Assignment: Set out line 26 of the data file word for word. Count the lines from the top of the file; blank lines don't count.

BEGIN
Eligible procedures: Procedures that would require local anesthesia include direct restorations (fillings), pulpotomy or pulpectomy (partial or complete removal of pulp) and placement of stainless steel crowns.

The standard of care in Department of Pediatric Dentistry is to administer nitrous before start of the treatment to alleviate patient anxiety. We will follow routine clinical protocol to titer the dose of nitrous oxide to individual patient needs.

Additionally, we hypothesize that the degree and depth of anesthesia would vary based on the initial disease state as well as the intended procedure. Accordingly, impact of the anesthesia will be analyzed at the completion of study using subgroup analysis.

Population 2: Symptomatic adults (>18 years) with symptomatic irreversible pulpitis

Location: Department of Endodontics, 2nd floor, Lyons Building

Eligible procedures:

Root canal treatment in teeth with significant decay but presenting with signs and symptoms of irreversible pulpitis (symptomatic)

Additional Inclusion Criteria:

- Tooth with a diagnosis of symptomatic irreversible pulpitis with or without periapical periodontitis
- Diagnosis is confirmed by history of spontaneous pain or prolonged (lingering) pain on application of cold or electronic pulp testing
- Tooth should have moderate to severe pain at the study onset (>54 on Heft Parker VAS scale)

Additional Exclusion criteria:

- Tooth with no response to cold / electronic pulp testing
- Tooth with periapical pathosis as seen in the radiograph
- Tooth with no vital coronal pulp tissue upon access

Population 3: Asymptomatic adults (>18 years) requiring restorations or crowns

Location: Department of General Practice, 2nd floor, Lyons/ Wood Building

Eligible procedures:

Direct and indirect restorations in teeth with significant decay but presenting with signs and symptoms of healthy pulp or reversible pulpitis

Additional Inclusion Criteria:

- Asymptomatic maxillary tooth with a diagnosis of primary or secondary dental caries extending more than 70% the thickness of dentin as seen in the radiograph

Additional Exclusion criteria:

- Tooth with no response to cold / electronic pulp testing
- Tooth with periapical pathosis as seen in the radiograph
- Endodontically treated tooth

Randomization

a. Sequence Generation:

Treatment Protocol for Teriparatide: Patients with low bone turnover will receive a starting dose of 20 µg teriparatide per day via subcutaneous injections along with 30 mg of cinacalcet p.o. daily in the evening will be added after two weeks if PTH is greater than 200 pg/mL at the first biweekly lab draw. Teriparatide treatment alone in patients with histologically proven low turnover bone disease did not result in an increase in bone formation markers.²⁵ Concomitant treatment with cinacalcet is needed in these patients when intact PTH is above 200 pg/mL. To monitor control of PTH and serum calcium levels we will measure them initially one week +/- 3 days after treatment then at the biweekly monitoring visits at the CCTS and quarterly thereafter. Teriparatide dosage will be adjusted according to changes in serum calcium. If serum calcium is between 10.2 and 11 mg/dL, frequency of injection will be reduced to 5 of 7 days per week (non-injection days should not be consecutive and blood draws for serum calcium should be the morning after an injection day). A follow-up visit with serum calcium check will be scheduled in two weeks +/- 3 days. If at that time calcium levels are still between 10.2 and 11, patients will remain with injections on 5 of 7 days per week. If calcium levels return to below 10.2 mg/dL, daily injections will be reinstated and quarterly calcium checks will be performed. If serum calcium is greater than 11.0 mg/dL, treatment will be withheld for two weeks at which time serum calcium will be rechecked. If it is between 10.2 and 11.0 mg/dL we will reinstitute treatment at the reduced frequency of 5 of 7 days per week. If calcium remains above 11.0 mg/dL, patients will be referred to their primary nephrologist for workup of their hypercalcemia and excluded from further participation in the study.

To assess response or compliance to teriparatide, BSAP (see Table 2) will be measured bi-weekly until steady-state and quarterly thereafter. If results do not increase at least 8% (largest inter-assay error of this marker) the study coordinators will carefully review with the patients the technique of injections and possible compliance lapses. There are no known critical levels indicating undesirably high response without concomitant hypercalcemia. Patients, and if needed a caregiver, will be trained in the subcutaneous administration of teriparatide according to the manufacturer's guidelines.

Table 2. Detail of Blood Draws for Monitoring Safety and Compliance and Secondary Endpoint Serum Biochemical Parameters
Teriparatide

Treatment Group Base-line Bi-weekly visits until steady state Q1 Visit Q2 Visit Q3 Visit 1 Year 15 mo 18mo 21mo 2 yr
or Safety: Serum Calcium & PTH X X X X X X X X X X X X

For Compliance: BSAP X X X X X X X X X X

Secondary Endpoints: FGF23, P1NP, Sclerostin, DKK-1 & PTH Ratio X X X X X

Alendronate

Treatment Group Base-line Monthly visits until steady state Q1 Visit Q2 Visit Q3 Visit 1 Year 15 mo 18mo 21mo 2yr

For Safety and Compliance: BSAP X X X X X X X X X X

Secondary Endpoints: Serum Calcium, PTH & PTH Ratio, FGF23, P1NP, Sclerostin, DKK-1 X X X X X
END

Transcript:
Randomization